A new Taoiseach was elected on Saturday and a range of new Ministers were appointed. Here’s all you need to know about them:
Micheál Martin – Taoiseach
Fianna Fáil leader Micheál Martin (59) is the poster boy for persistence. Thirty one years after he was first elected to the Dáil, 22 years after he was first mentioned as a future taoiseach and nine years after he became party leader he has finally reached the political pinnacle of Taoiseach.
He became party leader in 2011 just weeks before the general election when Fianna Fail lost 51 seats in the fall-out from the economic collapse. The five wilderness years were spent re-organising the party and its decimated cohort of TDs.
In 2016 Fianna Fáil had a mini-revival, regaining 23 seats and in the 2019 local elections won the most seats of any party. The four years since were spent building up a still volatile parliamentary party but Fianna Fáil suffered further losses in the 2020 election and dropped six seats, partially blamed on the party’s confidence and supply agreement with Fine Gael.
The 2020 election had become do or die for Martin, whose Cork South-Central constituency will now be home to three Cabinet members – himself as Taoiseach, his party colleague Michael McGrath and former tánaiste Simon Coveney.
The first Cork Taoiseach for 41 years since Jack Lynch, he has been a TD since 1989, served on Fianna Fail’s front bench since 1995 and held four senior government portfolios during the party’s time in office – foreign affairs, health, education and enterprise.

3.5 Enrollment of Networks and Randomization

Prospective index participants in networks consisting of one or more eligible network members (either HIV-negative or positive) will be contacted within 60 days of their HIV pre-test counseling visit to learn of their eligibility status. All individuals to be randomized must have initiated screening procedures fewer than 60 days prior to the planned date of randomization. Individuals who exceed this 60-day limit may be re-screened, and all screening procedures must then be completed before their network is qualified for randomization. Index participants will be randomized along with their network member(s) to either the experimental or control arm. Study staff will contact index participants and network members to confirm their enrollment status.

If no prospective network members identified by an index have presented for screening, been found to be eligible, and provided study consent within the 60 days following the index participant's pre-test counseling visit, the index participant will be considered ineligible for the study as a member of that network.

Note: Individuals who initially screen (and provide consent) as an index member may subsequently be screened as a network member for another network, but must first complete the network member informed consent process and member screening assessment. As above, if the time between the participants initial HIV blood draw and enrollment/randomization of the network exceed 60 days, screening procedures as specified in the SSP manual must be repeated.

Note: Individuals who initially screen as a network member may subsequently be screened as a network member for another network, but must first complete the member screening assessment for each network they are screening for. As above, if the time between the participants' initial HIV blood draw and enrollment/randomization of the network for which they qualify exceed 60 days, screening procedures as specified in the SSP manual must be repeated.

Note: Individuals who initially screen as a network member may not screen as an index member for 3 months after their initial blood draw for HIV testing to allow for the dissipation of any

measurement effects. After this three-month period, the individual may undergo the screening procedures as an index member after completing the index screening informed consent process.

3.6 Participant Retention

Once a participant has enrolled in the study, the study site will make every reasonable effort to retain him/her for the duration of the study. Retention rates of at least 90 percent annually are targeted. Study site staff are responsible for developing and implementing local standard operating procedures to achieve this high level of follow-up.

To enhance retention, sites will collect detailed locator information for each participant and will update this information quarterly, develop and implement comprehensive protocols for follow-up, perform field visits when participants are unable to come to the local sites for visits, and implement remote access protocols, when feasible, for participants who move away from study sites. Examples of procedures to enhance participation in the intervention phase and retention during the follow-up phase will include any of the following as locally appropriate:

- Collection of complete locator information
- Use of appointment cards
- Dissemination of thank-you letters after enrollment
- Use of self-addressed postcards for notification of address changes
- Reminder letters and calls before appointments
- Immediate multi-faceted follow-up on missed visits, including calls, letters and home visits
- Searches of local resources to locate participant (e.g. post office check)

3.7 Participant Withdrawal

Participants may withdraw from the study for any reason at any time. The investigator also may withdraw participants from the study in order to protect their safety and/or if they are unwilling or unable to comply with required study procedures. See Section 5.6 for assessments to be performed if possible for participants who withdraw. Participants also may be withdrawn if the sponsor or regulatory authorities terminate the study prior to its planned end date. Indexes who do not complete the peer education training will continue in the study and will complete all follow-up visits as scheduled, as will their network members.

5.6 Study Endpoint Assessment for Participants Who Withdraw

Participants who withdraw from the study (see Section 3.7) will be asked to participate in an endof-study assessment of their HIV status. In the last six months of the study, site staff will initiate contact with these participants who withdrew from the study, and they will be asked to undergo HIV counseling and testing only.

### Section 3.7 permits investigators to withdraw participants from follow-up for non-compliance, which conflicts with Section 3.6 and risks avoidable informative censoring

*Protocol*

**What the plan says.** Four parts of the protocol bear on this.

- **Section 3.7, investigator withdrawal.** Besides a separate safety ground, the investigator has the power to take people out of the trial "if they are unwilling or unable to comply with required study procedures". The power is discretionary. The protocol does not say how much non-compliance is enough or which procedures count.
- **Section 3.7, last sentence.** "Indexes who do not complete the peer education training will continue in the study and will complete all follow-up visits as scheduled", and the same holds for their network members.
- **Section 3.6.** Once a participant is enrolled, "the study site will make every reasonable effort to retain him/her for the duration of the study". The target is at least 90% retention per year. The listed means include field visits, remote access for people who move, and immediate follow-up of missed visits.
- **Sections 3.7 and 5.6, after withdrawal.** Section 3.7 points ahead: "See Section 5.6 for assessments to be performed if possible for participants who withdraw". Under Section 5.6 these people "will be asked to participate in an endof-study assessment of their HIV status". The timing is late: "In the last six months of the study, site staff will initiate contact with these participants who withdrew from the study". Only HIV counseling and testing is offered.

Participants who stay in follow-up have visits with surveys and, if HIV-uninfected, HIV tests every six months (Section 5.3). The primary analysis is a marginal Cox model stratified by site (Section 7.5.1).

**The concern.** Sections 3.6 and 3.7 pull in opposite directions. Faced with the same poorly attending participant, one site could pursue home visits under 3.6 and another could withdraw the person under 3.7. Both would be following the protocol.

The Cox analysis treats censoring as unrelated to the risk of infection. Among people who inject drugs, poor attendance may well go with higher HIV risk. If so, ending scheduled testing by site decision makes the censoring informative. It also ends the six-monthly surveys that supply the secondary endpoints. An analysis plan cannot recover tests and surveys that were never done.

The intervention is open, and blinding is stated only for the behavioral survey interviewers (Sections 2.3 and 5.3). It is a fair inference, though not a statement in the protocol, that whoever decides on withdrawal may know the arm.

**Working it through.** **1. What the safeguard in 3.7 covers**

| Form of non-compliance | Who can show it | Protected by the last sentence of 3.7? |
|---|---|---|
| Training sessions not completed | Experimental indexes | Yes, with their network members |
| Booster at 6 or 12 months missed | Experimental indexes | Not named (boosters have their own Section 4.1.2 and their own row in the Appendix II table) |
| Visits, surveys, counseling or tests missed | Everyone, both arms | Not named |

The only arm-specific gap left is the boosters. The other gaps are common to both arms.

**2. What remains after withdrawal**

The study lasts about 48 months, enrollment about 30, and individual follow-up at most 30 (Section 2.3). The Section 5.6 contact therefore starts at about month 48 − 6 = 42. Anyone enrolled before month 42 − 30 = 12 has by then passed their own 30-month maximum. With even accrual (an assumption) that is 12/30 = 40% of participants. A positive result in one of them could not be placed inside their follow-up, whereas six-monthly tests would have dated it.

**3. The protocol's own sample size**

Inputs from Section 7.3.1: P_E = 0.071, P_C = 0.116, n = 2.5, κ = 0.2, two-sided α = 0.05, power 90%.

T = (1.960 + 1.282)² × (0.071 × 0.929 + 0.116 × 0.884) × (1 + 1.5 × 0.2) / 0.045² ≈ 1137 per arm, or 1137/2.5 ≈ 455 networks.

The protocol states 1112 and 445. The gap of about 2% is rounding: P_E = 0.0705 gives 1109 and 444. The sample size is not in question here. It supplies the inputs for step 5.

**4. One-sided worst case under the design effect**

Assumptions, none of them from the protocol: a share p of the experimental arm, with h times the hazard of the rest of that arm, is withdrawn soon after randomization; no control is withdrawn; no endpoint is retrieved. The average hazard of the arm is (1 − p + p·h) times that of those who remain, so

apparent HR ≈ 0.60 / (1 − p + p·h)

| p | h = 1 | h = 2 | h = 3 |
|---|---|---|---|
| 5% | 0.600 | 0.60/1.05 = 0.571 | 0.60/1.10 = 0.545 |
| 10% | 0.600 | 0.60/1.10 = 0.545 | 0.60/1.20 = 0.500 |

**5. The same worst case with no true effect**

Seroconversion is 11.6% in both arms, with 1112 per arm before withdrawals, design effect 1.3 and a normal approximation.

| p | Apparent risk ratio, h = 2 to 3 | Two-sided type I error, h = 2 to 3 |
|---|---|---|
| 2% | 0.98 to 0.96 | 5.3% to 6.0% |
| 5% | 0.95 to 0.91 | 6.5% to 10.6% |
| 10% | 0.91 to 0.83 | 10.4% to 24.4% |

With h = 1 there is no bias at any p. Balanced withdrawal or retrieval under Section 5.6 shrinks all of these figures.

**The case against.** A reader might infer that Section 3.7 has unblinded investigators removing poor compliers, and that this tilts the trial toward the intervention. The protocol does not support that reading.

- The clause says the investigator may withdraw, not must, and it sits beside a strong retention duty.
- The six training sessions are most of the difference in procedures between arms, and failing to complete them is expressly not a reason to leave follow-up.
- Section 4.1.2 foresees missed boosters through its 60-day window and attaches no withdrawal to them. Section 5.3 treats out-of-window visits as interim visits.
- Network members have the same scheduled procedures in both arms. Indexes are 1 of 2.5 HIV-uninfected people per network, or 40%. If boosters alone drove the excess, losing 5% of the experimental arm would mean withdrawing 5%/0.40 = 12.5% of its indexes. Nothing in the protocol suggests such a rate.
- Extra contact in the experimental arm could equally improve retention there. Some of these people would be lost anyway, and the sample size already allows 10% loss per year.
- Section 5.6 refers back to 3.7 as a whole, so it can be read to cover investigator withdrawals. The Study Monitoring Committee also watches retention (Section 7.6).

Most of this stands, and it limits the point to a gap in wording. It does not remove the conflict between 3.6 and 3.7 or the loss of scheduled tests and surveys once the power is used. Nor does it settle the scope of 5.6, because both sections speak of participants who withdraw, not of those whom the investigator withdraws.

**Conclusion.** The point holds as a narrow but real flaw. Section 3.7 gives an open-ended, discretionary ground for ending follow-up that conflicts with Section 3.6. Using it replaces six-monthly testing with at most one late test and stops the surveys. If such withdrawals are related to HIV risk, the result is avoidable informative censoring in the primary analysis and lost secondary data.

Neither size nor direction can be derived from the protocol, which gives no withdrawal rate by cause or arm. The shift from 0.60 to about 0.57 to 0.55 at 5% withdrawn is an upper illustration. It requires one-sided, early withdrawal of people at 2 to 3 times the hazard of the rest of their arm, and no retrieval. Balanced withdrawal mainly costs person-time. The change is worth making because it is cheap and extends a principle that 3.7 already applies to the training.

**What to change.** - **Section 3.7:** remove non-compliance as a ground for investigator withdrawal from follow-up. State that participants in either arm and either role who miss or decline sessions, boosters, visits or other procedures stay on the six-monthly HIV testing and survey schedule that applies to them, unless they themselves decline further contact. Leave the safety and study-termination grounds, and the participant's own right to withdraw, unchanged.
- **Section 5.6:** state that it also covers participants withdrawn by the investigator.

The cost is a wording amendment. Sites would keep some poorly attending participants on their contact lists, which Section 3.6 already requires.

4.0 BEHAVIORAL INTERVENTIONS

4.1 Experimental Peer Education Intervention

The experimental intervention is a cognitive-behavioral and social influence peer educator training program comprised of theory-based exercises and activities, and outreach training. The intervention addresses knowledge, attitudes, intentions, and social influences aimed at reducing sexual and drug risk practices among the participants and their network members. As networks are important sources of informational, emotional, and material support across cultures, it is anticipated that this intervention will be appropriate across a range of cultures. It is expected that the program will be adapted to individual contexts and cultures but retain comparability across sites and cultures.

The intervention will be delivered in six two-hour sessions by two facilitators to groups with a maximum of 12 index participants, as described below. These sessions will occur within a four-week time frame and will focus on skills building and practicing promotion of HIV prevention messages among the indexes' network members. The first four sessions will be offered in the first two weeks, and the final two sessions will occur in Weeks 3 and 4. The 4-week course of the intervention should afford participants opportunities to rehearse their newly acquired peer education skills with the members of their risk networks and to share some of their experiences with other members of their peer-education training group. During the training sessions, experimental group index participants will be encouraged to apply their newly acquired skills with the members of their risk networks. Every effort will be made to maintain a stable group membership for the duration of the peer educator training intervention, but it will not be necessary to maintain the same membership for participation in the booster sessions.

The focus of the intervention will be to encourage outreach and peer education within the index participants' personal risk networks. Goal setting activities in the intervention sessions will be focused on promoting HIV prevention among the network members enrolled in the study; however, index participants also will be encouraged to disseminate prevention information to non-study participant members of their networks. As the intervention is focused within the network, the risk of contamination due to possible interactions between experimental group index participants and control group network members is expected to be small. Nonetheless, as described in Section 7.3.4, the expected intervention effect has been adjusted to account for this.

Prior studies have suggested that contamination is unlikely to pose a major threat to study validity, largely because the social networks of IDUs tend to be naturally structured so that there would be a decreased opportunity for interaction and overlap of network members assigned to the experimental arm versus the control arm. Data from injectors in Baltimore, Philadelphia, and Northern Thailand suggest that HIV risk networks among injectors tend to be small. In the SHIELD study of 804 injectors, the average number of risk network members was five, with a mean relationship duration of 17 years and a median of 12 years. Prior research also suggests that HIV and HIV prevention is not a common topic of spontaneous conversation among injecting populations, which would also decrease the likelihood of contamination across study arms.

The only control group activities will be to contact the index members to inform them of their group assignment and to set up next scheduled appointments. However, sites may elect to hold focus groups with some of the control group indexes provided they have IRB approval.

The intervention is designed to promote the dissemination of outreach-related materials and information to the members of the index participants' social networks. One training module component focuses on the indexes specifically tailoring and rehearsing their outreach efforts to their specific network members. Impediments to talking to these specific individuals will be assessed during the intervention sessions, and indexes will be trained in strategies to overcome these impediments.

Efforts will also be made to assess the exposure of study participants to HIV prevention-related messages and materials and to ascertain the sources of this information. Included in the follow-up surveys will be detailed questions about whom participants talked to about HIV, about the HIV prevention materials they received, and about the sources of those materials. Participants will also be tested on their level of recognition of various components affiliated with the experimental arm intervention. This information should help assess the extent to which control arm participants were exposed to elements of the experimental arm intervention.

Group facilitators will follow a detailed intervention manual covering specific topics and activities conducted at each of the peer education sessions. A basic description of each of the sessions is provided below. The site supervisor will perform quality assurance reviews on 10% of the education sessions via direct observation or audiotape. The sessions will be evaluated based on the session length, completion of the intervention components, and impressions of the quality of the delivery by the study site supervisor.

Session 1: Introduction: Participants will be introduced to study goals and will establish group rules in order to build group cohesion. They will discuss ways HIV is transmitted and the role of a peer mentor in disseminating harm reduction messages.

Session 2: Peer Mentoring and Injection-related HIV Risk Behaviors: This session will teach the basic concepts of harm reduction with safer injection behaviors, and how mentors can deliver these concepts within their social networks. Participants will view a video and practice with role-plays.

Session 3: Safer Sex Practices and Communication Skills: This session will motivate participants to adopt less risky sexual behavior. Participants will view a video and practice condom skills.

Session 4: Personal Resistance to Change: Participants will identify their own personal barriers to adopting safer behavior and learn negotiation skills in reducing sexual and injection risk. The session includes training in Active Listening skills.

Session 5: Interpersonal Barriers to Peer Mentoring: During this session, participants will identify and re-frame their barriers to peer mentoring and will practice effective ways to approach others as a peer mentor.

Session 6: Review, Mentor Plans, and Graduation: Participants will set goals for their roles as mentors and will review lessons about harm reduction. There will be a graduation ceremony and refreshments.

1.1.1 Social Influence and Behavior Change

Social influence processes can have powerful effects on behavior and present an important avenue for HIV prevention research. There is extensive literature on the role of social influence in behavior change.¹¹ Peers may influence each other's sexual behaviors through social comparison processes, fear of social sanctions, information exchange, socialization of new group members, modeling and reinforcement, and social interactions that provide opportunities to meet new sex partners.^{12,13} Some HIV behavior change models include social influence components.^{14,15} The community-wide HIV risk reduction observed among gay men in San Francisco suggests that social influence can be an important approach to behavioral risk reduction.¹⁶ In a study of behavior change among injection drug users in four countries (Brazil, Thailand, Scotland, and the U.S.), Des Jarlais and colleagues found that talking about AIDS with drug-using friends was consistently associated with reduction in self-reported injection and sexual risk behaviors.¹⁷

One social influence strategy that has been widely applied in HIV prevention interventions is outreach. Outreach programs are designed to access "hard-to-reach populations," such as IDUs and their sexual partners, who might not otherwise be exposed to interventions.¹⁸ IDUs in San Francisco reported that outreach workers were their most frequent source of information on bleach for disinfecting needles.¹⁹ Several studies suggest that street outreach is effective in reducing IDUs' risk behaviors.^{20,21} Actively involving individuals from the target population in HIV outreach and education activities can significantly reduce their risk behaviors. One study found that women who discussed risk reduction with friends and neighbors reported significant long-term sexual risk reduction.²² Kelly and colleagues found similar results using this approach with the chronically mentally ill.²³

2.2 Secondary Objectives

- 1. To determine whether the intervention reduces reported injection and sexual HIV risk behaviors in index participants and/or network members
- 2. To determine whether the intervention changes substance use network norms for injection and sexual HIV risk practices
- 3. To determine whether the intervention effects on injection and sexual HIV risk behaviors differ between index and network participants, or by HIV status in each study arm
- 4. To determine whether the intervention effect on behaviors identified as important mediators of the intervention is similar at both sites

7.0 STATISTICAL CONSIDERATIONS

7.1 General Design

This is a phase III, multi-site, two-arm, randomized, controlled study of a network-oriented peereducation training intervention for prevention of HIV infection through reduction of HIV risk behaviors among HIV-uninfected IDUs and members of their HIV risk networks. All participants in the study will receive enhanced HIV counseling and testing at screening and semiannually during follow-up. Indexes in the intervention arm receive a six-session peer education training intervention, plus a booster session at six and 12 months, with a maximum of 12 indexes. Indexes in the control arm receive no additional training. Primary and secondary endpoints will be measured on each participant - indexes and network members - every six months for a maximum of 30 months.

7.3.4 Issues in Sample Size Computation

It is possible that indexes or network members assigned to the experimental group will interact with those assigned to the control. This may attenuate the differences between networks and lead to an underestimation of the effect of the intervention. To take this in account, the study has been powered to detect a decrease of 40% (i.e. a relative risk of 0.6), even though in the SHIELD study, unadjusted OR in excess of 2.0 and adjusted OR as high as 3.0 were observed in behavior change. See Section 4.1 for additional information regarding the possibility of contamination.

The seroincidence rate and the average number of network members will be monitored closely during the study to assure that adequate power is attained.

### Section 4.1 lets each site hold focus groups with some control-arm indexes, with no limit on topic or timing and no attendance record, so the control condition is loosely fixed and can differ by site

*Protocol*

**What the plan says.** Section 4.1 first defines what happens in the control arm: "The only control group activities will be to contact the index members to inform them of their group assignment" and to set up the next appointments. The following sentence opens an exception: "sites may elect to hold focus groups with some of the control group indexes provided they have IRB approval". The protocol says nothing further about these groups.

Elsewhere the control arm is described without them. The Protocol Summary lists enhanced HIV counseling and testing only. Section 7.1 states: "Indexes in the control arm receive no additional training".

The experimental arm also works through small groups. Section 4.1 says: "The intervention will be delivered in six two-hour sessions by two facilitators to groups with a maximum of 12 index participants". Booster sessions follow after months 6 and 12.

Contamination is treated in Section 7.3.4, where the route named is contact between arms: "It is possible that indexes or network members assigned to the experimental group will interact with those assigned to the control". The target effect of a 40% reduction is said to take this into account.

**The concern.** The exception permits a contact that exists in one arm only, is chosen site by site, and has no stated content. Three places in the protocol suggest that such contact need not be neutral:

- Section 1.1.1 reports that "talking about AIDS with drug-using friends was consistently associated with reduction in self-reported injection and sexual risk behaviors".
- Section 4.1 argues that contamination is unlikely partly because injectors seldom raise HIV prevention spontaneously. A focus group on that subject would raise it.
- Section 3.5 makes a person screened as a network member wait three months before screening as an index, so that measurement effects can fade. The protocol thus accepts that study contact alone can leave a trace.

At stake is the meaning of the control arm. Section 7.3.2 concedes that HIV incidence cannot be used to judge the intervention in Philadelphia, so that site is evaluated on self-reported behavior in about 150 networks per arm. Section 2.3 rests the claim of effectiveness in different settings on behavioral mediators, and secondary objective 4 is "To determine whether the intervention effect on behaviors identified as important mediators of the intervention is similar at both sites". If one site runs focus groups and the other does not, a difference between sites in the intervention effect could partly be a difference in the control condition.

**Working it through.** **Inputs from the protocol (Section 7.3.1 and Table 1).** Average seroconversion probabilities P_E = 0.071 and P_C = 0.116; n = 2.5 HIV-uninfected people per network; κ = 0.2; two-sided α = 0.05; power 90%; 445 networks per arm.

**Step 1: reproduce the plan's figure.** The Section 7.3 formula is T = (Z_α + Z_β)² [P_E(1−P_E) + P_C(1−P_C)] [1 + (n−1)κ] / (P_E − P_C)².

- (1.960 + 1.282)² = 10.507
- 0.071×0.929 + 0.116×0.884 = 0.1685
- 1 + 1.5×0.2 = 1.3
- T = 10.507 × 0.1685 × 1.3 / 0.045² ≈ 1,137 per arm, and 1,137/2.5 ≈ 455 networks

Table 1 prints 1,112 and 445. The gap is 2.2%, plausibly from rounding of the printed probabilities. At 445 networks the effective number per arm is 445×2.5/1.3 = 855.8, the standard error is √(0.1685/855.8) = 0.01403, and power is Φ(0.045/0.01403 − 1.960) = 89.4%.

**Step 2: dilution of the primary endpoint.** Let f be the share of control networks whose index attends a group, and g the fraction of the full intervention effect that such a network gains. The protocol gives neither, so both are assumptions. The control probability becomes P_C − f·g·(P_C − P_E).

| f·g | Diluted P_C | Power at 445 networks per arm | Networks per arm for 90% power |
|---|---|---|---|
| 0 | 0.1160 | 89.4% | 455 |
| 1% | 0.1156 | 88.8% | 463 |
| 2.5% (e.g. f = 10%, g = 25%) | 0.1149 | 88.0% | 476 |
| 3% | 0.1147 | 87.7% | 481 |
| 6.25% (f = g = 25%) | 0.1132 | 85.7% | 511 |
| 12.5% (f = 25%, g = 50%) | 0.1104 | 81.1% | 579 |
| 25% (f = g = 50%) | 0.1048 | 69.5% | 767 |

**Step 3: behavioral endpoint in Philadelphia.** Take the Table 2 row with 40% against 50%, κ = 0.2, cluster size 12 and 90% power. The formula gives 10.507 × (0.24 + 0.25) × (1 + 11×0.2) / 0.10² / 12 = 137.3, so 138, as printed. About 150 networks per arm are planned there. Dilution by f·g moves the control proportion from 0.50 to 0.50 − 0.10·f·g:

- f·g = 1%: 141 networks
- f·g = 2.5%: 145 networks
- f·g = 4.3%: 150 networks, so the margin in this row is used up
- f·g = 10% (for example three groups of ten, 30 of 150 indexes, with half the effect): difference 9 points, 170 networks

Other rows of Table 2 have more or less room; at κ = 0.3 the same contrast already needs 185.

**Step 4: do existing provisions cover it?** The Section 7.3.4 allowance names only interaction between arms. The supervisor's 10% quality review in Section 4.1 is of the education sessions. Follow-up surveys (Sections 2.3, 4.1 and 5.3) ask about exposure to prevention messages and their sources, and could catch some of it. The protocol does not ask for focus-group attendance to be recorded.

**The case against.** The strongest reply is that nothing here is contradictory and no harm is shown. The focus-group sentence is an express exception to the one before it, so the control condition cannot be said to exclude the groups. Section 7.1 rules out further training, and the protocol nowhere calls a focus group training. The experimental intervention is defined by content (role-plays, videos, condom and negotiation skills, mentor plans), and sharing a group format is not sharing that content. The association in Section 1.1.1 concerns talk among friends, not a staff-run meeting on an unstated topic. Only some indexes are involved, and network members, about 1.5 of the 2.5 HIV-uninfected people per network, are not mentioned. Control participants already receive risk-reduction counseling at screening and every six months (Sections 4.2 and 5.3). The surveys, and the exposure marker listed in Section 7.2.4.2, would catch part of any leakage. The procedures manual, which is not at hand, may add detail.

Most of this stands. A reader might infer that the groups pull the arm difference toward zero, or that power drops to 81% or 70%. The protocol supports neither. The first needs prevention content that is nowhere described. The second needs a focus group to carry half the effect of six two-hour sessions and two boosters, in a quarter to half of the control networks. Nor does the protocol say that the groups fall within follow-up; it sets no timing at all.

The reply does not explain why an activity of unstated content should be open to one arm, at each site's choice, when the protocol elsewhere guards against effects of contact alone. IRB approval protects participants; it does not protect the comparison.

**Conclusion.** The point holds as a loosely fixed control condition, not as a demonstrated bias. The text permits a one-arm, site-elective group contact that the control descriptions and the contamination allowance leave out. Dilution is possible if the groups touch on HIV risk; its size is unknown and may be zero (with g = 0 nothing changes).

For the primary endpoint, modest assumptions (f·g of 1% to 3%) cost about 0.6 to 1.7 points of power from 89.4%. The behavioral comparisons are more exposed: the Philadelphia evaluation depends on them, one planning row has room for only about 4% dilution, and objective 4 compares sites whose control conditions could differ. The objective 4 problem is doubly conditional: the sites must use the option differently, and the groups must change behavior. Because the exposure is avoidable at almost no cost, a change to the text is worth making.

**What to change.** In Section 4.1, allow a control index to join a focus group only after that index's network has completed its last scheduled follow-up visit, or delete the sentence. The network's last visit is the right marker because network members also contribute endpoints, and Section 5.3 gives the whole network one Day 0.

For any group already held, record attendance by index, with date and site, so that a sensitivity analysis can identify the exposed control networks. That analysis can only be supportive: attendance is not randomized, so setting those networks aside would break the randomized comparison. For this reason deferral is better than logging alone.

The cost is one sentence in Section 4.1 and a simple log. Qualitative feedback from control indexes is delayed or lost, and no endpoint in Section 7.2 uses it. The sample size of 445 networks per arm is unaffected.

Single-minded and driven with a huge work ethic, the pragmatic Martin can be sensitive to criticism. A good media performer he is however seen by some within the party as distant and colleagues are hoping that communications within the party will improve.
Health conscious and very proud of introducing the smoking ban in Ireland, he has pushed the Public Health (Alcohol) Act despite the reluctance of rural TDs within the party.
Leo Varadkar, Tánaiste and Minister for Enterprise, Trade and Employment
After a terrible election result and what appeared initially to be a guaranteed trip across the Dáil to the opposition benches, Leo Varadkar’s fortunes have been transformed along with those of his party.
His calm and assured leadership performance through the coronavirus pandemic combined with a lengthy stalemate over coalition formation talks have resulted in Fine Gael soaring from losers to clear victors in the opinion polls and with Varadkar moving from spent political force back to key player.
Nobody has batted an eyelid at the fact that he will preside over the party’s abandonment of its Civil War stance after a century and move into a historic government coalition with Fianna Fáil and the Green Party.